It’s Your Data. Why Pay Twice?


We seem to be at the beginning of a process that, I have little doubt, will evolve into something useful with regard to “data access”. The piece I’m picking on today is the cell phone data package any of us with a smart phone pay extra to have.

A Paid Stamp And Stamped PaperIn my case, for the time being, I’m paying Verizon Wireless $30 a month for unlimited data. That’s going to change when I get my next phone I’m told but for now that’s what it is. Many others pay $30 for 2GB of data each month.

The part that bothers me is that we’re paying for this data only to find out that there’s strict limits on how we can utilize it to the point where you really aren’t getting what you think you’re paying for.

Take, for example, the concept of a hotspot. If you’re not familiar with a hotspot I’m talking specifically about a Wi-Fi hotspot. These are found in your home (if you have a wireless router), at countless retail locations (Starbucks, McDonald’s and even small pizza places today) as well as nearly every hotel and event location. It allows you to connect whatever device you have into that hotspot to get access to the Internet.

Enter the cell phone. A number of years back someone realized you could use your phone just like you would a modem. You could connect it to your laptop or any other device (assuming you had the right cable) and get into the Internet via the phone’s cell network. That then led to the ability to turn your phone into an actual hotspot that several devices could then tap into and access the Internet.

Last year I had a work event where no one knew the credentials for the Wi-Fi connection we were supposed to have but that didn’t stop our presentations. We use two laptops to show off our web service and both simply connected to my phone and away we went.

The problem here is that most of the wireless cell companies charge an additional fee for using your phone this way. Verizon charges $20 a month for this on top of the $30 a month for the data plan that I personally barely use. In this one case I ended up using a phone for all of two days with minimal actual connectivity during that period.

I understand that some people would use this as their Internet connection and stream movies, download pirated software, watch porn, plan nefarious plots, etc. I don’t care. I pay for the data already. How I use the data should be my business as long as I’m not breaking any laws—and no, I don’t consider breaking their terms to be breaking the law. In essence what these companies are doing at this point is double-dipping. They’re getting people to pay twice for the same thing.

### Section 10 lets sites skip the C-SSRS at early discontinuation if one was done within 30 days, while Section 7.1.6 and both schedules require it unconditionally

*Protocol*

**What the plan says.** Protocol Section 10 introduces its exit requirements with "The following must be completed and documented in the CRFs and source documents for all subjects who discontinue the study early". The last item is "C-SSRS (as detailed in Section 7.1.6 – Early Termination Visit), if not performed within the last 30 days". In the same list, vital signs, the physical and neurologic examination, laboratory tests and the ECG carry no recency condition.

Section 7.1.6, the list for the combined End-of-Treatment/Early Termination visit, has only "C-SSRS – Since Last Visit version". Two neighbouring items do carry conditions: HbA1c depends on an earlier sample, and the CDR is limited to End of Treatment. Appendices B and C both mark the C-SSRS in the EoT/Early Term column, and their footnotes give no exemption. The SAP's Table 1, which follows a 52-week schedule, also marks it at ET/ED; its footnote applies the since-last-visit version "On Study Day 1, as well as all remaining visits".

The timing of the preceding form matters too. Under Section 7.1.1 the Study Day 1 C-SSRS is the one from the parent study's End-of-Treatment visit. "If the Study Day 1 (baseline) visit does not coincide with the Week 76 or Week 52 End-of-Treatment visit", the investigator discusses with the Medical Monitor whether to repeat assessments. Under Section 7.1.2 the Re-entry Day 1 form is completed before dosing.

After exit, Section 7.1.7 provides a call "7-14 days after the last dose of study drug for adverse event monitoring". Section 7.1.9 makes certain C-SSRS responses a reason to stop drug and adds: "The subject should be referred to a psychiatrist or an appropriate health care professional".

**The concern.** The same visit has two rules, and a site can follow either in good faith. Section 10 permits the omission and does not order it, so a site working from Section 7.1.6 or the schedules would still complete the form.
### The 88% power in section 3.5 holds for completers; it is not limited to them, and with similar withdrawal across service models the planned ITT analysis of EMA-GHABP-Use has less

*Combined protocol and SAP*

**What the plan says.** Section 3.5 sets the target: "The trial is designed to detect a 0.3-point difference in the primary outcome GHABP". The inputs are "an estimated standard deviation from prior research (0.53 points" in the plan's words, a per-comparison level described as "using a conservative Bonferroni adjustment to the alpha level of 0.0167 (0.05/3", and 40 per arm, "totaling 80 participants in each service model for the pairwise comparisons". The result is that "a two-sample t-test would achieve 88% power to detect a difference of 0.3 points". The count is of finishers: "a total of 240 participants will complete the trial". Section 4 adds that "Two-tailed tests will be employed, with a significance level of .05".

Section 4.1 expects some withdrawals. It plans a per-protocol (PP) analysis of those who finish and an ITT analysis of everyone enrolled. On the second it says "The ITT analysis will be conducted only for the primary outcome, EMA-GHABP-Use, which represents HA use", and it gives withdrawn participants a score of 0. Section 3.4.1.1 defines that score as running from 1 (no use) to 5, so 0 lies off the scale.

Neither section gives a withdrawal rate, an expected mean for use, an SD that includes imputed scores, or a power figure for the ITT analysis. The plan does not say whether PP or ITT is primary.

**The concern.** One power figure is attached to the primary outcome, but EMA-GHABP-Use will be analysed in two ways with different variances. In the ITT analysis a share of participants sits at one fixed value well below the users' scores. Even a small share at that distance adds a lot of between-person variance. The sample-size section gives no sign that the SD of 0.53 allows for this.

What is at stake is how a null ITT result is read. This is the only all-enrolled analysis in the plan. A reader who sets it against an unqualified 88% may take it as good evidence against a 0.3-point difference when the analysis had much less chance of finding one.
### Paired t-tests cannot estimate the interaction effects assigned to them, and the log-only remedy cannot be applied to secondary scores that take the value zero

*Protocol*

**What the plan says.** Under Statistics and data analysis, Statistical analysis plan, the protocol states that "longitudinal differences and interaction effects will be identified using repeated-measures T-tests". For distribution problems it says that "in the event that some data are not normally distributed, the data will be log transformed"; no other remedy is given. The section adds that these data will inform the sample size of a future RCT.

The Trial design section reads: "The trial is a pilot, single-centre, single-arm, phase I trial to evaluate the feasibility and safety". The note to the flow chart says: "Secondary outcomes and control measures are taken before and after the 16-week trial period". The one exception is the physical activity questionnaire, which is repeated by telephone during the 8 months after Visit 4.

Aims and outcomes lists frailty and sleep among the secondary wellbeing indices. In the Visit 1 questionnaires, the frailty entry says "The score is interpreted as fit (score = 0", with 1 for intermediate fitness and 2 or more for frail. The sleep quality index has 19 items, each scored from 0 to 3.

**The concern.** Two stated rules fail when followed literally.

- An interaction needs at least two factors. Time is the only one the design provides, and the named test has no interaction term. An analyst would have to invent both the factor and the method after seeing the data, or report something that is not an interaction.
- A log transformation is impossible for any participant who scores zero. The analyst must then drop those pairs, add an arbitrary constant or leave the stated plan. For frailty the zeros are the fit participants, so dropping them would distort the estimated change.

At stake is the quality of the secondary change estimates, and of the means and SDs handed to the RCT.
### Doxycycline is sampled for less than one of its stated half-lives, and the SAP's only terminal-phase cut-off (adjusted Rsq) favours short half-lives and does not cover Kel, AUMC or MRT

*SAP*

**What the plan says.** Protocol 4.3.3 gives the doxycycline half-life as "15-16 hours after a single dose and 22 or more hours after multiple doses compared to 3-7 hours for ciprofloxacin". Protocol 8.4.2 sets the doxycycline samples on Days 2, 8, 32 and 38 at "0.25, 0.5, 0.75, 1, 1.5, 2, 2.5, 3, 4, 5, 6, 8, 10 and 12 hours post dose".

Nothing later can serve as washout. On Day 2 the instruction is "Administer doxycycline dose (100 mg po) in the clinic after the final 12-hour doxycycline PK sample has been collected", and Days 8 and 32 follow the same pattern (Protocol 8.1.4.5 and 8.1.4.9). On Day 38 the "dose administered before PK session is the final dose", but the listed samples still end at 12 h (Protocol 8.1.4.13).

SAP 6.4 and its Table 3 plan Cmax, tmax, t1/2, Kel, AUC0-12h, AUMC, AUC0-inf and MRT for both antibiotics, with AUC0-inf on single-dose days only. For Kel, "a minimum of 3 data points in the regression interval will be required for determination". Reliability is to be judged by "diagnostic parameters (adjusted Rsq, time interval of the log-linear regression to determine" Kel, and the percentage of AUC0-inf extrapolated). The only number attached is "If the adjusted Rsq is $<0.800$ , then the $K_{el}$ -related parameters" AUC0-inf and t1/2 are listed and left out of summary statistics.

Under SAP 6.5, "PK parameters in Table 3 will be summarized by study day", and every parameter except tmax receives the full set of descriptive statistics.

What’s needed here is more competition and time. Already some phones are coming with this feature enabled and free (at least for a limited time). It’s just a matter of time before this will be yet another included feature. However, for the time being, things are getting ugly.

In order to do this on many Android phones you need to first “root” your phone (which means you’re essentially ending around the locks the manufacturer set up) and then you can download one of many apps that allow you to just by-pass the carriers and let your phone act as a hotspot. However, just this month Verizon and others have started forcing Google to remove these apps from the Android Market. Informed users can still download and install them but now they need to know where to look.

Also, reports have surfaced that AT&T has started summarily charging users after the fact when they suspect that user has done this. Out of the blue your bill shows up with the hotspot fee. Best of luck convincing them to remove it. In fact, one major application developer in the arena by the name of June Fabrics (makers of an app called PdaNet that allows for this without rooting your phone) started encrypting the data stream so that the carriers can’t be sure that’s what you’re doing.

So now users are being driven to extremes just to use data they’ve already paid for.

Ultimately much of this comes from the days of how we paid for traditional phone service and the desire of those companies to keep working in the ways they know best. However, as we move forward here it seems quite obvious that what the future holds is much different than the current model we have today. Imagine, for example, a family data plan where we pay $100 a month for a certain amount of bandwidth. However, we get to use that bandwidth any way we like. We can buy phones that connect to it. We can hook our desktops to it. We can use our Kindle‘s on the beach with it. We can browse the web on our tablets. One bandwidth package for all our needs.

Instead, what we have today is a totally unsupportable model where I buy a tablet and need to get a data plan just for it. Then one for my son. Then one for my game system. On and on and on. No one will put up with this as it evolves and some company is going to figure out that given their users a pool of uber-bandwidth is an advantage. Once that happens the walls will finally fall on this issue.

What we need is for phone companies to sell phones and bandwidth companies to sell bandwidth and that’s it.

Someday…. I’m just not sure I’ll be around when it happens.

slashcomment white signature

Leave A Reply